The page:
An Orbital Sciences Minotaur 4 Lite rocket, the first of its kind, launches on April 22, 2010 from Vandenberg Air Force Base in California in this image.
Credit: U.S. Air Force/Senior Airman Andrew Satran
Commercial companies are ready to take on more of the government's space needs, and more encouraged now that President Barack Obama has detailed his vision for future American spaceflight.
Space industry leaders said this month that they are ready to transport cargo and crews to low-Earth orbit, as well as taking on more Earth observation work and communication satellite operations.
The meeting was held at the 29th National Space Symposium in Colorado Springs, Colo., shortly before Obama's April 15 space policy speech in Florida, which highlighted a new NASA proposal to rely more heavily on commercial spaceflight abilities, revive the agency's cancelled Orion spacecraft and send astronauts to a nearby asteroid by 2025 before moving on to Mars in the 2030s.
The new plan
One of the most high profile opportunities for private companies to take over government work is the transportation of astronauts to the International Space Station.
In his new plan for NASA, President Obama has pushed for the commercial sector to develop spacecraft to carry crews to the orbital laboratory. A number of companies, including the Space Exploration Technologies Corporation (SpaceX) and Orbital Sciences Corporation, have said they are potentially interested.
"We certainly can find a way to get humans safely to low-Earth orbit," said Gwynne Shotwell, president of SpaceX.
That company has already successfully won a NASA contract for $1.6 billion to transport cargo to the space station aboard its Dragon spacecraft and Falcon 9 rocket. Another firm, Virginia-based Orbital Sciences, is building its own Taurus 2 rockets and unmanned Cygnus spaceships in a $1.9 billion contract to haul supplies for NASA as well.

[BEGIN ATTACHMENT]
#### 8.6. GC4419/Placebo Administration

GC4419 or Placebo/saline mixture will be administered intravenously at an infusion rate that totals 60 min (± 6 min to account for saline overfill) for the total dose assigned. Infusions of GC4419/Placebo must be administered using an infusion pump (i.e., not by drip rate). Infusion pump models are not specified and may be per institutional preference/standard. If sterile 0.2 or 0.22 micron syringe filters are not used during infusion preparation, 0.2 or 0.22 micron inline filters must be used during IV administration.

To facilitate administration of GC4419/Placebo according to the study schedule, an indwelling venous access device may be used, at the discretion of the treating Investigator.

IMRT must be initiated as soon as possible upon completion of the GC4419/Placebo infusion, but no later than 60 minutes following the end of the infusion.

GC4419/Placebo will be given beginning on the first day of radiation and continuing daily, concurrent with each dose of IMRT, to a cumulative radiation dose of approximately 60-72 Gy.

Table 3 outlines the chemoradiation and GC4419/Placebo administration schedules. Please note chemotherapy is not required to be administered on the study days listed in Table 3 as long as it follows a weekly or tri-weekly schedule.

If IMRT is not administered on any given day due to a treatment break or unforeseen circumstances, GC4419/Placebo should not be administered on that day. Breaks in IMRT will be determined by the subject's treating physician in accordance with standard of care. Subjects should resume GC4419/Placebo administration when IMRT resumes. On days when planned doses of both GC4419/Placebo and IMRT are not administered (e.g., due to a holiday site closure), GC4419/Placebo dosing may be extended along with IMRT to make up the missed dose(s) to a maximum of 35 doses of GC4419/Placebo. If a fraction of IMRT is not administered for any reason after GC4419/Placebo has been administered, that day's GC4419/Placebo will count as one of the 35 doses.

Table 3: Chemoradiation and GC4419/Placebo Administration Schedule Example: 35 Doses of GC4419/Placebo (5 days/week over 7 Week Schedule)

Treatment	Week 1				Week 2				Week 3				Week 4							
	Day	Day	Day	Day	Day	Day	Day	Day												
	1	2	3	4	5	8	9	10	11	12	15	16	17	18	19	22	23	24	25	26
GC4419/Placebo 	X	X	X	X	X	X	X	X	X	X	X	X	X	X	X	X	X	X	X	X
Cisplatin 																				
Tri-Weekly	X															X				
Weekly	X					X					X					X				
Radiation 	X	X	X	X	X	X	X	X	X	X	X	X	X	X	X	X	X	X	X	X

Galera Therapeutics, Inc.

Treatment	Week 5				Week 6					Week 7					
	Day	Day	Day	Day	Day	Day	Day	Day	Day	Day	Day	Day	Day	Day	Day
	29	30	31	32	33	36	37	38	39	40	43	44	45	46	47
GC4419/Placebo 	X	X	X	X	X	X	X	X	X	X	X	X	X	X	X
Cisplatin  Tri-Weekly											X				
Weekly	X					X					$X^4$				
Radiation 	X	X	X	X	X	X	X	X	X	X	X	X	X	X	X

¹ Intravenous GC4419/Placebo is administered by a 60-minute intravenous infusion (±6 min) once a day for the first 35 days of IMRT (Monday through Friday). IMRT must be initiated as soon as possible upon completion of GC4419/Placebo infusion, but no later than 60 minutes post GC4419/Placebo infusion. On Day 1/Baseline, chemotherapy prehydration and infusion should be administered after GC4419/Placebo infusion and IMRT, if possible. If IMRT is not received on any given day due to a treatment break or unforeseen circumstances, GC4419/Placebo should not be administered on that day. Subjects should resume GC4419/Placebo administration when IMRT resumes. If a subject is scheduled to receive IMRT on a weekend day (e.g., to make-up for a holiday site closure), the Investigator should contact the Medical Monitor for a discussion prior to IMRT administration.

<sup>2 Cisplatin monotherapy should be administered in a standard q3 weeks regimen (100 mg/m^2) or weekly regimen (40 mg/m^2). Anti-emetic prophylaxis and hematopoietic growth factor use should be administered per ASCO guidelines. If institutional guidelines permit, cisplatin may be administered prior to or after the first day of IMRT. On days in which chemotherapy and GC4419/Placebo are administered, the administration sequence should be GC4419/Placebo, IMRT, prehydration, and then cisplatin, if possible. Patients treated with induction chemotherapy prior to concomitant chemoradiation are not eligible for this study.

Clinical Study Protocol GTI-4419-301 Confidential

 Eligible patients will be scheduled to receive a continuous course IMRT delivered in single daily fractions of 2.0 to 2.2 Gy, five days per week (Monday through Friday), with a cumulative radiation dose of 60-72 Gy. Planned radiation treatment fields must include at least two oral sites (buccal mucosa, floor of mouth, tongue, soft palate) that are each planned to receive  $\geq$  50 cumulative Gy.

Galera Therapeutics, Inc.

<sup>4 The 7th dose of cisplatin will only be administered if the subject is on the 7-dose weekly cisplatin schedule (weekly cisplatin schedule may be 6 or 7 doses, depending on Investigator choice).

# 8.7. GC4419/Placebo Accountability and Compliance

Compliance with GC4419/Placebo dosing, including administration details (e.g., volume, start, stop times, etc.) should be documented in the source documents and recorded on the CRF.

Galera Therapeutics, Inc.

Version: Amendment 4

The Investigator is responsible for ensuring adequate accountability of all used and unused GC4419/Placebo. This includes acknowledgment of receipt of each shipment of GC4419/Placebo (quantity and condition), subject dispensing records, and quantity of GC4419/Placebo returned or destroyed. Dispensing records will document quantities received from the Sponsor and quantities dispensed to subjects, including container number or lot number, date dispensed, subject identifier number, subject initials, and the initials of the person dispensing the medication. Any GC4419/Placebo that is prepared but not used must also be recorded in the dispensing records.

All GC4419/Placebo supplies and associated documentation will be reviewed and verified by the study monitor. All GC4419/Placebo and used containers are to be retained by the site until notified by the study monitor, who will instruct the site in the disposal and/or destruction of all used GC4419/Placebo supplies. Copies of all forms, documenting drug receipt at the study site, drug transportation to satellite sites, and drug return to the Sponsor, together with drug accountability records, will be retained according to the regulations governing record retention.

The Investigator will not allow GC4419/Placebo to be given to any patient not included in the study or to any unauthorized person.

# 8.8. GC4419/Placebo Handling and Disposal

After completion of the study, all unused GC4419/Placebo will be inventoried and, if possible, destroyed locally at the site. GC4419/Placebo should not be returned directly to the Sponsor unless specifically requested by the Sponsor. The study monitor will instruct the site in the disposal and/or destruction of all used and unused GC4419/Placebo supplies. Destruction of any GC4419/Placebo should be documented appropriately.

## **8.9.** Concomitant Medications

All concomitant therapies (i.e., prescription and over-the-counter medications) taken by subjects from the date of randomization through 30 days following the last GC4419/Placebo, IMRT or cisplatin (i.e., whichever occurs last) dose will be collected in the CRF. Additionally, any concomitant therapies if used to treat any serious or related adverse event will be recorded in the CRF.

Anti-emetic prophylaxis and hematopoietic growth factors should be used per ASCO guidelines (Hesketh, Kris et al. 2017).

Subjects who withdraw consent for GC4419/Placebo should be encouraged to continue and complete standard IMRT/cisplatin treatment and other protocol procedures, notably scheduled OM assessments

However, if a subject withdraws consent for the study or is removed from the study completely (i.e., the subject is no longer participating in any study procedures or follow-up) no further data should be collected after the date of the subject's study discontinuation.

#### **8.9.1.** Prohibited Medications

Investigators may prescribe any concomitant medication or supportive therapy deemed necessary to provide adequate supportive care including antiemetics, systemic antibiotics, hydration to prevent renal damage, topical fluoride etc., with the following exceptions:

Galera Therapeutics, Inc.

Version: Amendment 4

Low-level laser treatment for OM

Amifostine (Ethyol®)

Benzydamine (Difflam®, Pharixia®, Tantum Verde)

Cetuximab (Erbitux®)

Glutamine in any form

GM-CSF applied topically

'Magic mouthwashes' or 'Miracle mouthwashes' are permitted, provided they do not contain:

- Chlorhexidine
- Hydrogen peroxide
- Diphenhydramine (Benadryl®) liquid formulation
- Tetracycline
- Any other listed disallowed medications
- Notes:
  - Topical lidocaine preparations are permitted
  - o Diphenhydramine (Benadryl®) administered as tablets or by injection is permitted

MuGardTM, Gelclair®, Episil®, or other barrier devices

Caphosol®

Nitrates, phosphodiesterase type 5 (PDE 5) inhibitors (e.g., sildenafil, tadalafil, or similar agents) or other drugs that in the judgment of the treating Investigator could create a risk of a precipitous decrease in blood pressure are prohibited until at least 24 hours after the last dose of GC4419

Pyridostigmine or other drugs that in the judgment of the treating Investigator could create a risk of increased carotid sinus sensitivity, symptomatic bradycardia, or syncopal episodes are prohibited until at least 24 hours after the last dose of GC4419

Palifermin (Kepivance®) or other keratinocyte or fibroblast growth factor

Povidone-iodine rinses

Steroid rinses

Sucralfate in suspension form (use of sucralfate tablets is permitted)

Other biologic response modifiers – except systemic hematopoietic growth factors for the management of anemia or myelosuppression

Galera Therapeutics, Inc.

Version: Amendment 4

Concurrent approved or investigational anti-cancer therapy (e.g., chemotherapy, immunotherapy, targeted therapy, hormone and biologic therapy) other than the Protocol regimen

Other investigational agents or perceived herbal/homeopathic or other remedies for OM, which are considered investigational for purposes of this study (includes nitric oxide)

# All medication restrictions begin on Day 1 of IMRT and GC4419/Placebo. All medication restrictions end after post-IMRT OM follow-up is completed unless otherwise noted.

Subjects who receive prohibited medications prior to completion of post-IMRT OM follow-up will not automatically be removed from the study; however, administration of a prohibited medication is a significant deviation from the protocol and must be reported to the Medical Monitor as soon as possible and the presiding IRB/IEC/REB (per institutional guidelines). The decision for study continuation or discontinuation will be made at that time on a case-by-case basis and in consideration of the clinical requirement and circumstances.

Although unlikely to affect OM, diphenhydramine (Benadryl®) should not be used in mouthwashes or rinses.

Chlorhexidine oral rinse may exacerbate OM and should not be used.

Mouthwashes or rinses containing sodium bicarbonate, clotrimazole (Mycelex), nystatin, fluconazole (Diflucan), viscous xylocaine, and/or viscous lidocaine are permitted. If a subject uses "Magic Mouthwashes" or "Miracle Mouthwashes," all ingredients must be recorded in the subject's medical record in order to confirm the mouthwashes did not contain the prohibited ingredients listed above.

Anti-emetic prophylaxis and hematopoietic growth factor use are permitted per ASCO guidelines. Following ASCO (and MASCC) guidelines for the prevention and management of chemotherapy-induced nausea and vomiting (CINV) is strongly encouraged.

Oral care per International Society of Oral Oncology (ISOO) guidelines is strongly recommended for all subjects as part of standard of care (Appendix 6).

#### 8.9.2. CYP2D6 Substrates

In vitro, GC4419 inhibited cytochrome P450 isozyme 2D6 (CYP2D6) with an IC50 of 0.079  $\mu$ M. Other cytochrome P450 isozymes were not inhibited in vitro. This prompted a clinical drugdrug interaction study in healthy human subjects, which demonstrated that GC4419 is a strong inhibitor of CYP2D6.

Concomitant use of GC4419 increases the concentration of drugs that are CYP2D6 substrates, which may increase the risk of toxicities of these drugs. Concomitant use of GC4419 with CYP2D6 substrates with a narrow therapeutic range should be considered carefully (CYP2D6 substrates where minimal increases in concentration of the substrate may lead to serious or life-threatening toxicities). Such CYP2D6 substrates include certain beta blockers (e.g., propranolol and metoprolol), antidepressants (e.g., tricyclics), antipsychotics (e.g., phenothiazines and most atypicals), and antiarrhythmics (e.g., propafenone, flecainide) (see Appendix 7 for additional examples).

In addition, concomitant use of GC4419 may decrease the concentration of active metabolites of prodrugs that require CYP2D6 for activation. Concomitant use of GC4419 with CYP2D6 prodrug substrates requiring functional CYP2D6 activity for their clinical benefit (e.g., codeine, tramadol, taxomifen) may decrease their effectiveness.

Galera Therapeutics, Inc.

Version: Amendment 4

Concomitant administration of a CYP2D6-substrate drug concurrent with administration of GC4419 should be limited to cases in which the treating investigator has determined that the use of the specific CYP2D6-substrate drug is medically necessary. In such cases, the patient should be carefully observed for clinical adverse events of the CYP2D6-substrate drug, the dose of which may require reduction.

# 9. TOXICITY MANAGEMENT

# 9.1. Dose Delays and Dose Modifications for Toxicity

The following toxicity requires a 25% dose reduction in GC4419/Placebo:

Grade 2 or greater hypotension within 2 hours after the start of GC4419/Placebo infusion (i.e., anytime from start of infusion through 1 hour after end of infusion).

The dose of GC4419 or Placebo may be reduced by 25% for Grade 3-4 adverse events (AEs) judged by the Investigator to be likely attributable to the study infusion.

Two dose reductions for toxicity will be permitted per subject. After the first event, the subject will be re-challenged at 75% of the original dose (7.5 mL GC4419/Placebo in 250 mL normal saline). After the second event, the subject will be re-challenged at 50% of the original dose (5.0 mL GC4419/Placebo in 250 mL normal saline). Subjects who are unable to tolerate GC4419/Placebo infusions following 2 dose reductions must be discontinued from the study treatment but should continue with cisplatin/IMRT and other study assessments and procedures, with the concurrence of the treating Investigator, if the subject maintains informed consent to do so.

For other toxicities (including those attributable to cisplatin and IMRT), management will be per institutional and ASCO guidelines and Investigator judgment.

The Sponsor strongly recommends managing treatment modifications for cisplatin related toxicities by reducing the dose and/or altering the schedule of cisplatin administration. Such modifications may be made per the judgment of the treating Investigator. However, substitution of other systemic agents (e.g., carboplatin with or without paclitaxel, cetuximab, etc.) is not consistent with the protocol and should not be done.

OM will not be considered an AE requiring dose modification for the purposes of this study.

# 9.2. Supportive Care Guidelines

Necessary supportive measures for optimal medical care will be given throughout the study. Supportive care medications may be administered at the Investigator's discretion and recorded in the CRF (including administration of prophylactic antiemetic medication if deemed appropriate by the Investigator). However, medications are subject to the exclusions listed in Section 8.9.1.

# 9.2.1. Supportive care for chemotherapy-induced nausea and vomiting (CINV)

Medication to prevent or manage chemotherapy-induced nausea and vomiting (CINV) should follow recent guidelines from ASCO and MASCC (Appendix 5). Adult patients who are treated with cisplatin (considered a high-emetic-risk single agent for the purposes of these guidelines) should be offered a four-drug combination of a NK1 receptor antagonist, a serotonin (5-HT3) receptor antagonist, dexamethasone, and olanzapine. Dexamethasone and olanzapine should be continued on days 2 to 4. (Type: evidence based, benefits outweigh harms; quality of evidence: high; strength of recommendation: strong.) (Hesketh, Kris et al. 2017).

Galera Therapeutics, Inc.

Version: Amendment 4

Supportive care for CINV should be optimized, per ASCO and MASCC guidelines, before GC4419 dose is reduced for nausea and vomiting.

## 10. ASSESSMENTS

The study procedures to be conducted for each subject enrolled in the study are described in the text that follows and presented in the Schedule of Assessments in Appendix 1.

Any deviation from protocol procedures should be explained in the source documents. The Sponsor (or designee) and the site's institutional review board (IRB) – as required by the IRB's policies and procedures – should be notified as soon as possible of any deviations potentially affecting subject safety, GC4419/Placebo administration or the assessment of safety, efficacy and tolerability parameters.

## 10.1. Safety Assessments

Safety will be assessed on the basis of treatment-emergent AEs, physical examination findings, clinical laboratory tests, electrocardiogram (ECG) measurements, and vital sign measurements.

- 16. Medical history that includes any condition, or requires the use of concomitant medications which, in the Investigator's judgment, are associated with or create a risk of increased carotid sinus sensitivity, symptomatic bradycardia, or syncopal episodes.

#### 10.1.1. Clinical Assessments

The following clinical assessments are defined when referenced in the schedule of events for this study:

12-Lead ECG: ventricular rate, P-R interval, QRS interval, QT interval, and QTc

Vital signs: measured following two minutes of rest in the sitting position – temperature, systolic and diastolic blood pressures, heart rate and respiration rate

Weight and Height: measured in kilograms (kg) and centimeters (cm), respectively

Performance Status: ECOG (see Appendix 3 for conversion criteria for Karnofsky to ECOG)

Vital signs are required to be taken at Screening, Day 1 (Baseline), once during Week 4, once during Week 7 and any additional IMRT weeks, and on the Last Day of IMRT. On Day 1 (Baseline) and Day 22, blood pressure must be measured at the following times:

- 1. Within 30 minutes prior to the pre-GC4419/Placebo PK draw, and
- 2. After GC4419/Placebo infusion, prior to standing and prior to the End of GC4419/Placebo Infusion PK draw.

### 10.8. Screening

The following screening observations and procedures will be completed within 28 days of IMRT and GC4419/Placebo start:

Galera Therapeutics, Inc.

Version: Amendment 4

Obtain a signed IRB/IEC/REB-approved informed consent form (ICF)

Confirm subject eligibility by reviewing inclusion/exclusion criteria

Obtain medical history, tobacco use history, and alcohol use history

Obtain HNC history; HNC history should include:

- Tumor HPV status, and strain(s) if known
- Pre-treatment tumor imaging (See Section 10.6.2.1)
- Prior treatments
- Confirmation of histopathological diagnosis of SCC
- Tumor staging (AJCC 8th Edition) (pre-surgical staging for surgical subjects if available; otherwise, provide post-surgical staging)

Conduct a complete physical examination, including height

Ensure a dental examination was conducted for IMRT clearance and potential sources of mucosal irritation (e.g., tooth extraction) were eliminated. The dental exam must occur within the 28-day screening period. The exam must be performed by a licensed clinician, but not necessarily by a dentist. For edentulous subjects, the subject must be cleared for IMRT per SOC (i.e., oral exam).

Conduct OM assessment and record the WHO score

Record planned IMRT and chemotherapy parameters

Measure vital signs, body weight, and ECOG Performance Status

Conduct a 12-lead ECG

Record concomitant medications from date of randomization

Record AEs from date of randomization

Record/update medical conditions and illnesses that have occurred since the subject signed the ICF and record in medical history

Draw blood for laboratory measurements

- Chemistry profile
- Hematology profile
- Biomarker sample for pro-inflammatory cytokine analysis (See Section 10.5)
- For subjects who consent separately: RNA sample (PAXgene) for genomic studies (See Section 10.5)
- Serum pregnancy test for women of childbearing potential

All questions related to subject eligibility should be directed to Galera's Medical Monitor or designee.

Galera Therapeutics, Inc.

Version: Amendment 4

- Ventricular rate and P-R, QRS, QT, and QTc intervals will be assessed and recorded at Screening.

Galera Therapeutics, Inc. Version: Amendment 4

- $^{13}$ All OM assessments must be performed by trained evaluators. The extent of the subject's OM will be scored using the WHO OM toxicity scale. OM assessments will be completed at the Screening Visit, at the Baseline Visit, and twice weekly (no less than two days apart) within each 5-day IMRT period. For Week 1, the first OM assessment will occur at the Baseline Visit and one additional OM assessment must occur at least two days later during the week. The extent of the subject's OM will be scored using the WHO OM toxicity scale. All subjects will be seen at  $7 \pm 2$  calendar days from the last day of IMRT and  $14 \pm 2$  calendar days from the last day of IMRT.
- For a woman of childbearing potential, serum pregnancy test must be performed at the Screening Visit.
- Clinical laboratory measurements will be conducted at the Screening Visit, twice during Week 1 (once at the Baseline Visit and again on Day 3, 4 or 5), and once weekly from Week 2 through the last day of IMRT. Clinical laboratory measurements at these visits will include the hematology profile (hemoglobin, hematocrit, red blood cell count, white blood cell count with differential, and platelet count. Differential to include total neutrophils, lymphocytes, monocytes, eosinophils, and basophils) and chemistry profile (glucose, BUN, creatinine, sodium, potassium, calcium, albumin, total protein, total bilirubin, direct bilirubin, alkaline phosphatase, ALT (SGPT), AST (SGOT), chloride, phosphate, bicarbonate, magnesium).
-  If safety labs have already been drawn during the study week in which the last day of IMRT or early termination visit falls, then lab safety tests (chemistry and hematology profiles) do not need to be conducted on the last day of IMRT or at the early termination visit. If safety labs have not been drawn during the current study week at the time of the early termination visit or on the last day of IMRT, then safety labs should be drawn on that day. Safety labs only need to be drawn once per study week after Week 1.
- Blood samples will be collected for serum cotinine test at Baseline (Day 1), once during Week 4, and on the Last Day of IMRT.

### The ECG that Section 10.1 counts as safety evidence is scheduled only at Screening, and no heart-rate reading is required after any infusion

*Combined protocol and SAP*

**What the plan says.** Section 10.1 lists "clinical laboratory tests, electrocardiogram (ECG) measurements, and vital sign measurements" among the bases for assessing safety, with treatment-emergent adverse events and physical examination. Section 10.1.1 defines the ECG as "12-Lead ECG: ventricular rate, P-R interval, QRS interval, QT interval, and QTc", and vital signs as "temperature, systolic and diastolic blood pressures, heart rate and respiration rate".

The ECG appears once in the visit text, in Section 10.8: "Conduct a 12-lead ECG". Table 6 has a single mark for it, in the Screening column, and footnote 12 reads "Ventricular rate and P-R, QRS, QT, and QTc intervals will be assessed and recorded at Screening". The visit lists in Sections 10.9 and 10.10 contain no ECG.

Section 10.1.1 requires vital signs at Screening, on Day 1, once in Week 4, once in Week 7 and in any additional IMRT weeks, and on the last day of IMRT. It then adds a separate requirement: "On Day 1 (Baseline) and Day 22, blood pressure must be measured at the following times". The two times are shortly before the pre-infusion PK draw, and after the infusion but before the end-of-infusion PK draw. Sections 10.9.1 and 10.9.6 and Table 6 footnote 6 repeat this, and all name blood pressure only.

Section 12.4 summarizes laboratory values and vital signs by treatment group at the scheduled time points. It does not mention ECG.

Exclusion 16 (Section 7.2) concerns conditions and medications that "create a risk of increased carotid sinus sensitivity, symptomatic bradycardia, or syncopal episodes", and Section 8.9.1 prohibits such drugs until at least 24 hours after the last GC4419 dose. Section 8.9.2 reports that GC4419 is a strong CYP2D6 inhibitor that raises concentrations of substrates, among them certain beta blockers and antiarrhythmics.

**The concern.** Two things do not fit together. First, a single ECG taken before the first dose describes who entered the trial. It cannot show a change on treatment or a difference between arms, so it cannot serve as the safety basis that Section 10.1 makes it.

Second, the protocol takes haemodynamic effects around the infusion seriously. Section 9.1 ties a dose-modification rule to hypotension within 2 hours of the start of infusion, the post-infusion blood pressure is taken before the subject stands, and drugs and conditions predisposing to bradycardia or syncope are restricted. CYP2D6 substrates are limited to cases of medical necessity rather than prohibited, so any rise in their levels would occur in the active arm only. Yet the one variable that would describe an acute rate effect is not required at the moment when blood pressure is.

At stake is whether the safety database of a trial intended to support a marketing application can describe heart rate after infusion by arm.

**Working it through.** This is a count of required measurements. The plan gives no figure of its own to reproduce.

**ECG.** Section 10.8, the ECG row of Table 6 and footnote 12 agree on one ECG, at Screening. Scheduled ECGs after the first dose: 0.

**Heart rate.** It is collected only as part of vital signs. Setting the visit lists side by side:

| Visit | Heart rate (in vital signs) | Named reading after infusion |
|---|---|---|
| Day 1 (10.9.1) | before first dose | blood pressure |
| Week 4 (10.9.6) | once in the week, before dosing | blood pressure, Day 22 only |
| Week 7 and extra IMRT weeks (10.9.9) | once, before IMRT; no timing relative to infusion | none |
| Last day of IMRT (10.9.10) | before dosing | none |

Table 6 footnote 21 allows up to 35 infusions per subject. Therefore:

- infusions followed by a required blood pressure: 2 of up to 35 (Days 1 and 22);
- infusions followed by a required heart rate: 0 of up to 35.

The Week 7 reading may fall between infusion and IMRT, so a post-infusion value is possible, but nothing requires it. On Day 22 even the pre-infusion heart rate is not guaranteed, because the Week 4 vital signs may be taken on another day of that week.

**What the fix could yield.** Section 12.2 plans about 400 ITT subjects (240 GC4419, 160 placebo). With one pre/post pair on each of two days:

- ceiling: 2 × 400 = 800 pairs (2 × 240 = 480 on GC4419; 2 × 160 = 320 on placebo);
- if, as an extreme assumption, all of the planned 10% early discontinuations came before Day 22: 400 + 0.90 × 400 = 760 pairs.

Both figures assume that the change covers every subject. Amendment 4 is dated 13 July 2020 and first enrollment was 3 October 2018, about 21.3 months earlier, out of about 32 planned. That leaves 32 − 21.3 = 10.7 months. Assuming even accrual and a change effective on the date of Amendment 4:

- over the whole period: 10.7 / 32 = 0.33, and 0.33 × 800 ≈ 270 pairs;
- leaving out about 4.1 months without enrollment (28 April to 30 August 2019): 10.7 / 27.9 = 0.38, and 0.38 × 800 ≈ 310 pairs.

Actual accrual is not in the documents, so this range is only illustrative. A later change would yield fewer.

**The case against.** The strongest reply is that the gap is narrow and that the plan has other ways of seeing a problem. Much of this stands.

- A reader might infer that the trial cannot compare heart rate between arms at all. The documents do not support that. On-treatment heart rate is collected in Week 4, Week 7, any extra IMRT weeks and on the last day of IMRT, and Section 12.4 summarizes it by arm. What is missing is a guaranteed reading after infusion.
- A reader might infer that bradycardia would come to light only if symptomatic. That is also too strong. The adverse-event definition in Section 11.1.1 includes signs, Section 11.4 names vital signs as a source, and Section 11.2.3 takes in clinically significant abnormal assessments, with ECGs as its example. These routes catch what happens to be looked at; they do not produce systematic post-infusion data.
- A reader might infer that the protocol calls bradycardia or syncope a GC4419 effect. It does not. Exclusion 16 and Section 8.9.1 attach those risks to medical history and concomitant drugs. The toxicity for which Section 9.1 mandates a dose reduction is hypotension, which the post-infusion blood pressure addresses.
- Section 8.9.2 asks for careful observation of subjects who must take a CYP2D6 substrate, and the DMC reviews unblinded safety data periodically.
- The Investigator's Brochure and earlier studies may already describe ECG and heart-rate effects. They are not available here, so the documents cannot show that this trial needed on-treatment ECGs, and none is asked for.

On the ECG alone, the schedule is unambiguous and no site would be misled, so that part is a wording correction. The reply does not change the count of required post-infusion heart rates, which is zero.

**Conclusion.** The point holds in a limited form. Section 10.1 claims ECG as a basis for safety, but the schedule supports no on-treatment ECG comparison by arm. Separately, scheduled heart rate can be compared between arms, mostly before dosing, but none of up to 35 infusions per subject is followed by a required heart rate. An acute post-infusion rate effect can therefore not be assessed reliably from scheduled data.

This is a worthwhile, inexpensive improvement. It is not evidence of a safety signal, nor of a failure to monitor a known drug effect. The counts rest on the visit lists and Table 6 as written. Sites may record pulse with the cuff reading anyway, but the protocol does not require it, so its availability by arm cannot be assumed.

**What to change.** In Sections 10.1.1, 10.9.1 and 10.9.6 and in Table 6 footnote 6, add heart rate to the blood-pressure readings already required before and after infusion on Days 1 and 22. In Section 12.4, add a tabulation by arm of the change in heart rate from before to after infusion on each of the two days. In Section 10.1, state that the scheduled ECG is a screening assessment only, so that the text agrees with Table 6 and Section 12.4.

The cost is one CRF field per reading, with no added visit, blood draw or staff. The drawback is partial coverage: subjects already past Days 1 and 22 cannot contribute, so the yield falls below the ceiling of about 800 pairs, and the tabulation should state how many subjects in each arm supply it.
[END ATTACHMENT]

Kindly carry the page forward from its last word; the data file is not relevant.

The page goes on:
Because of NASA grants to develop these spacecraft, Shotwell said her company was able to successfully design a system that is now bringing in revenue beyond just its NASA work. SpaceX has already booked 32 flights on its Falcon 9 booster and seven launches of its smaller Falcon 1 rocket, she said.
The first Falcon 9 rocket is targeted to launch on a test flight on May 8.
"There's no question that we've found success in the marketplace largely because of the investment that the government has provided," Shotwell said.
Many commercial players are encouraged by the increased funding for private industry space ventures in the 2011 NASA budget proposal.
"Orbital is a very strong supporter of NASA's new direction that includes a component that focuses on commercial crew opportunities," said Dave Thompson, Orbital co-founder and CEO.
Orbital has also won a NASA contract to provide eight future unmanned cargo delivery flights to the space station on its Cygnus spacecraft and Taurus II rocket. The company is considering transforming aspects of this system to carry humans.
And besides NASA needs, there are other avenues for possible commercial and government collaboration in space, industry leaders said.
"There are many areas where this model has started to work out a little bit and could prove to work out even more," said Josh Hartman, a senior fellow of Technology & Public Policy at the Center for Strategic and International Studies in Washington, D.C. He cited fields such as space weather forecasting and space debris monitoring as possible fields where the industry could pitch in even more than it already is.
"The time is right to do this," said Craig P. Weston, president and CEO of U.S. Space LLC, a company that provides satellite communications to the military. "The government really needs to take full advantage of the commercial sector."
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